Millions of people aren’t happy with the way they look. The National Eating Disorder Information Center estimates that up to 40% of 9 year old Canadian girls have dieted to loose weight- even when they were at a healthy, normal weight. There is a new group of trailblazers storming the Internet, newspapers and television who are trying to combat society’s current views of what an attractive body looks like. These fiery souls come with the tag lines “real women have curves”, “healthy is the new skinny” and other similar sentiments. While this can be seen as progress in a society that has long equated a woman’s worth with her ability to maintain a thin physical appearance, the argument is damaging and flawed. The argument is flawed because it shames thin women, leading us to believe that thin women aren’t healthy or real, and again this attitude places sole focus on a woman’s physical appearance. Does this new school of thought mean that in order to be “real” a woman must be curvy?
When I dissect the idea of women innately despising their bodies (or at least parts of their bodies), I am personally left with two root causes. The media plays a huge role in the current issue, however, for the purpose of this article I will focus on the idea that women have been taught by other women to dislike their bodies. Ask yourself this question: Is there a time in your life when you have ever watched a woman lovingly admire herself in the mirror and make a comment such as “Wow, am I ever grateful for this hot body”? Chances are you have had experiences closer to the ones I encountered growing up, where a woman I admired would look into the mirror with distain and immediately criticize her own body, or ask me if she looked fat in her outfit. I even witnessed women who were extremely thin telling themselves they looked fat (How annoying, especially when I weighed a good 40 lbs more than them. talk about a slap sandwich). But I see now, those women truly believed they were fat due to the sickness we breed in North America surrounding body image. It is these experiences of viewing our mothers, sisters, cousins and grandmothers tragically disapproving the image staring back at them in the mirror, that colour the way we think about our own bodies. These experiences teach us how to hate our own body. So, let’s give our girls a fighting chance at self-esteem and allow them to see us compliment ourselves the next time we get into a bathing suit, or stand in front of the mirror in our skivvies. This small act repeated will give girls permission to embrace what they have, and see themselves as perfectly imperfect.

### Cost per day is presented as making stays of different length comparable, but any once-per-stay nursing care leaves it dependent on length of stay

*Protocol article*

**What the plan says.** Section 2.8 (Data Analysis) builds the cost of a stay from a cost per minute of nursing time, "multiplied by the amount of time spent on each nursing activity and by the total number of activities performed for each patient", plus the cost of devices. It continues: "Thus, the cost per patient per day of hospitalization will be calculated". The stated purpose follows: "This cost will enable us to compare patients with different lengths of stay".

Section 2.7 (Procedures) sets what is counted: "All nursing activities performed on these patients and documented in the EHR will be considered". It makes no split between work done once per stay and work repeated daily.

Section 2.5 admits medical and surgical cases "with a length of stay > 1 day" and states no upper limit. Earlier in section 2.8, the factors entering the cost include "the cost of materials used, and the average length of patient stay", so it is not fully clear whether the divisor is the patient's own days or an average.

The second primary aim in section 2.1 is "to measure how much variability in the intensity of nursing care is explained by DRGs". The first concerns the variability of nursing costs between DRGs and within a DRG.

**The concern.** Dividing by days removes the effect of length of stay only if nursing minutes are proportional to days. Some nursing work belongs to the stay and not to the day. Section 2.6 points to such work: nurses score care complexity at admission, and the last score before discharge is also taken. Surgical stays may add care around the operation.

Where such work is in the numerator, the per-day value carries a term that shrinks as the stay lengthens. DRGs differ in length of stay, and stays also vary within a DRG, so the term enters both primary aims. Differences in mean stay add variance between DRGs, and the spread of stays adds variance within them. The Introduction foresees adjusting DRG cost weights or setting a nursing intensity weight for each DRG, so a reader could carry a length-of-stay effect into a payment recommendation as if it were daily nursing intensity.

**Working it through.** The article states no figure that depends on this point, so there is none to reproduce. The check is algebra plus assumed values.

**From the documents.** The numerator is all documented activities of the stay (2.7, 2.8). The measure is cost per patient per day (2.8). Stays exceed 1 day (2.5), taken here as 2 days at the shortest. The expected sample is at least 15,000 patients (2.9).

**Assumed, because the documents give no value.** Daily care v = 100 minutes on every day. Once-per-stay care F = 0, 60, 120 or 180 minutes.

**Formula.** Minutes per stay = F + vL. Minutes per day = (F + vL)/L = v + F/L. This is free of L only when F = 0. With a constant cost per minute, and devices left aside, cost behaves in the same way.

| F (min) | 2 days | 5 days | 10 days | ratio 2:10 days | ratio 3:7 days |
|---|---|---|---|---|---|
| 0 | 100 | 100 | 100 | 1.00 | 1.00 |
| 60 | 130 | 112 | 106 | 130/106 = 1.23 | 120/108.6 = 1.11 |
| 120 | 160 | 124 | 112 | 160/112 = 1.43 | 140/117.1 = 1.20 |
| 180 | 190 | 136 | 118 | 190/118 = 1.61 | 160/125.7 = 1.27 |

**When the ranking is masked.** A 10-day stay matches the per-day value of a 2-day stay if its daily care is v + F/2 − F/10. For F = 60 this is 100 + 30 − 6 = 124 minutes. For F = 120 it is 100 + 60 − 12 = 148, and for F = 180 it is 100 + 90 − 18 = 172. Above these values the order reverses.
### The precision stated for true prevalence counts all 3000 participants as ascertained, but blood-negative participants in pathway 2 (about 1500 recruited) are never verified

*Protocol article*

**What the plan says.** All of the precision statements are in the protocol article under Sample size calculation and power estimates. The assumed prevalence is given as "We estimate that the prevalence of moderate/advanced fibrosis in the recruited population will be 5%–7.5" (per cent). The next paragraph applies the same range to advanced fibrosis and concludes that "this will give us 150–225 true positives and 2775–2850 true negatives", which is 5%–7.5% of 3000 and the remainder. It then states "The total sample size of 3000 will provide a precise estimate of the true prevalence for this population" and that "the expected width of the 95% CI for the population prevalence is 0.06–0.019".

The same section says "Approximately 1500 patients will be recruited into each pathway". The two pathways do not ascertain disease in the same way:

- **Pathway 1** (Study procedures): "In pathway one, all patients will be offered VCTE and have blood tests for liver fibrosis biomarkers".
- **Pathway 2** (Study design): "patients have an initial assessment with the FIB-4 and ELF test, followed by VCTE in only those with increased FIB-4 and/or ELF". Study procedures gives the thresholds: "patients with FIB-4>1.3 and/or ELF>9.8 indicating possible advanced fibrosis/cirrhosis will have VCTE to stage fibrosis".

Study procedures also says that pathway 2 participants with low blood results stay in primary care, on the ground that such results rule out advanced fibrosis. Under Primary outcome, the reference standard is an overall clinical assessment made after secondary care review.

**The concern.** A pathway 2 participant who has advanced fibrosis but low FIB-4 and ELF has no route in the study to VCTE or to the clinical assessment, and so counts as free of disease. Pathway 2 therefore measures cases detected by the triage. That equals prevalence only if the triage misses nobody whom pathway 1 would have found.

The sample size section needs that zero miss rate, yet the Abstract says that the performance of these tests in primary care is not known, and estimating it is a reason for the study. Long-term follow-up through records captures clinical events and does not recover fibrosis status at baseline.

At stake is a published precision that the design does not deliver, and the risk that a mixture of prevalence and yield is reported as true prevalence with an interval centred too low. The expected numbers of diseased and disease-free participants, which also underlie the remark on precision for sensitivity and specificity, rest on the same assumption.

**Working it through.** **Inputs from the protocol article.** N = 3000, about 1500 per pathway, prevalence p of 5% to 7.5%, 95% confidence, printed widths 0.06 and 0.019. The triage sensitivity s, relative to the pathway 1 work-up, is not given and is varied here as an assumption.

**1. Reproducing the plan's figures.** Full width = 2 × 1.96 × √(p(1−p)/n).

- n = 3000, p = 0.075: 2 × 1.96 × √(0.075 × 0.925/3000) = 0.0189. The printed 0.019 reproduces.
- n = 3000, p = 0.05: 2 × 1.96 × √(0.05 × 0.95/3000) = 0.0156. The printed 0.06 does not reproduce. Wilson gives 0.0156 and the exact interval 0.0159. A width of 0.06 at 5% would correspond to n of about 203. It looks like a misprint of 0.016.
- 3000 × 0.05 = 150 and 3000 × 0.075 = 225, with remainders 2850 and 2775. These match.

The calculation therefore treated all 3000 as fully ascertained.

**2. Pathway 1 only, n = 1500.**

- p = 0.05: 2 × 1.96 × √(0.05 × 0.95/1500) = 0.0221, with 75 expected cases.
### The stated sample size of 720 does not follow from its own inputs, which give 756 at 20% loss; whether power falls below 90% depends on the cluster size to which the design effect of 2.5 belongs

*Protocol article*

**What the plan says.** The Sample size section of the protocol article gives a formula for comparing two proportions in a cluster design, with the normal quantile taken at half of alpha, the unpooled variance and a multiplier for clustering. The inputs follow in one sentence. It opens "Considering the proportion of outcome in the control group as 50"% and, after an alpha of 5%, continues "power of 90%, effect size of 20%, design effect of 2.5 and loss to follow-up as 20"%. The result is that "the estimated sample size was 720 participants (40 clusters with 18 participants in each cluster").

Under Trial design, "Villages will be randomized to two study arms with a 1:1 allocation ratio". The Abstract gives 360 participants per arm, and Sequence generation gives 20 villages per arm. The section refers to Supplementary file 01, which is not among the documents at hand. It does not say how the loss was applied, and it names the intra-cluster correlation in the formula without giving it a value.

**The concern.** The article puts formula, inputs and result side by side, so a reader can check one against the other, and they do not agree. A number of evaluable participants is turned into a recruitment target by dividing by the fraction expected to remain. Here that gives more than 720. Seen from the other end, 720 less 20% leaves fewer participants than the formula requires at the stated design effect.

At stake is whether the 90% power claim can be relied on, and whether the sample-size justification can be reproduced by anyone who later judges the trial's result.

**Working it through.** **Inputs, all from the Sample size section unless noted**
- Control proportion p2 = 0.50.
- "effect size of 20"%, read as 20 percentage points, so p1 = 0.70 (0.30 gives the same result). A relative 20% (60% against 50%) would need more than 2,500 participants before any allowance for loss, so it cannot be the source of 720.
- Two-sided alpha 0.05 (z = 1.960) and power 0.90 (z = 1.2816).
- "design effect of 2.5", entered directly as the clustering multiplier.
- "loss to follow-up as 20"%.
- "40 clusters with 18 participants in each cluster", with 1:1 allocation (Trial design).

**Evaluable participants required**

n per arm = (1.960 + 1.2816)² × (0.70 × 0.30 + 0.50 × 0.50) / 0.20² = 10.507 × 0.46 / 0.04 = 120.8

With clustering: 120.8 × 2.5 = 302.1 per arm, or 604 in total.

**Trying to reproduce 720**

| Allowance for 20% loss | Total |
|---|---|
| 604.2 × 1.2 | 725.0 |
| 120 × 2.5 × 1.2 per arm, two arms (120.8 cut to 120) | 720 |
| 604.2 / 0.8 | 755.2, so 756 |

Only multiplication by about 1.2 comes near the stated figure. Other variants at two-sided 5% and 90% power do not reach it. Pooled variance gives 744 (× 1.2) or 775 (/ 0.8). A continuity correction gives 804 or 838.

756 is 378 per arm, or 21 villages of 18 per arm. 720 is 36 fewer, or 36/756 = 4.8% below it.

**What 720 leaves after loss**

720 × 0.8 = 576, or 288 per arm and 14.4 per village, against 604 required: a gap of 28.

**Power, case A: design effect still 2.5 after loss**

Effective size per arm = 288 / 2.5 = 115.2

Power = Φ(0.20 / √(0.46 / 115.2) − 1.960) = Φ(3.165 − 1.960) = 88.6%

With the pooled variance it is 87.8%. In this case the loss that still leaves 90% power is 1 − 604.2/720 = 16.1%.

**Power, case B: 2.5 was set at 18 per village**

What about shifting the focus to personal characteristics when discussing what makes a woman “real” or beautiful? How about we change our statements to focus on traits/ values/ characteristics/ virtues when discussing what makes a woman stand out? Tag lines and company names like “healthy is the new skinny” and “real women have curves” are just playing into the old this body is good and that body is bad thinking that got us in a headspace of self loathing in the first place. Ultimately, instead of trying to balance the scale between what is reasonable vs. unreasonable in terms of our own expectations of ourselves, we need to step off the scale completely. So, here is an idea and a challenge: Let’s stop trying to validate women based on their curves or lack thereof. Let’s show our daughters what an act of self love looks like. Let’s have the courage to step naked in front of a mirror, like what we see, and admit it. Most of all, let’s have the nerve to not give a damn about what others think or say about our appearance; because if you ask me, it doesn’t get more healthy, beautiful or real than that.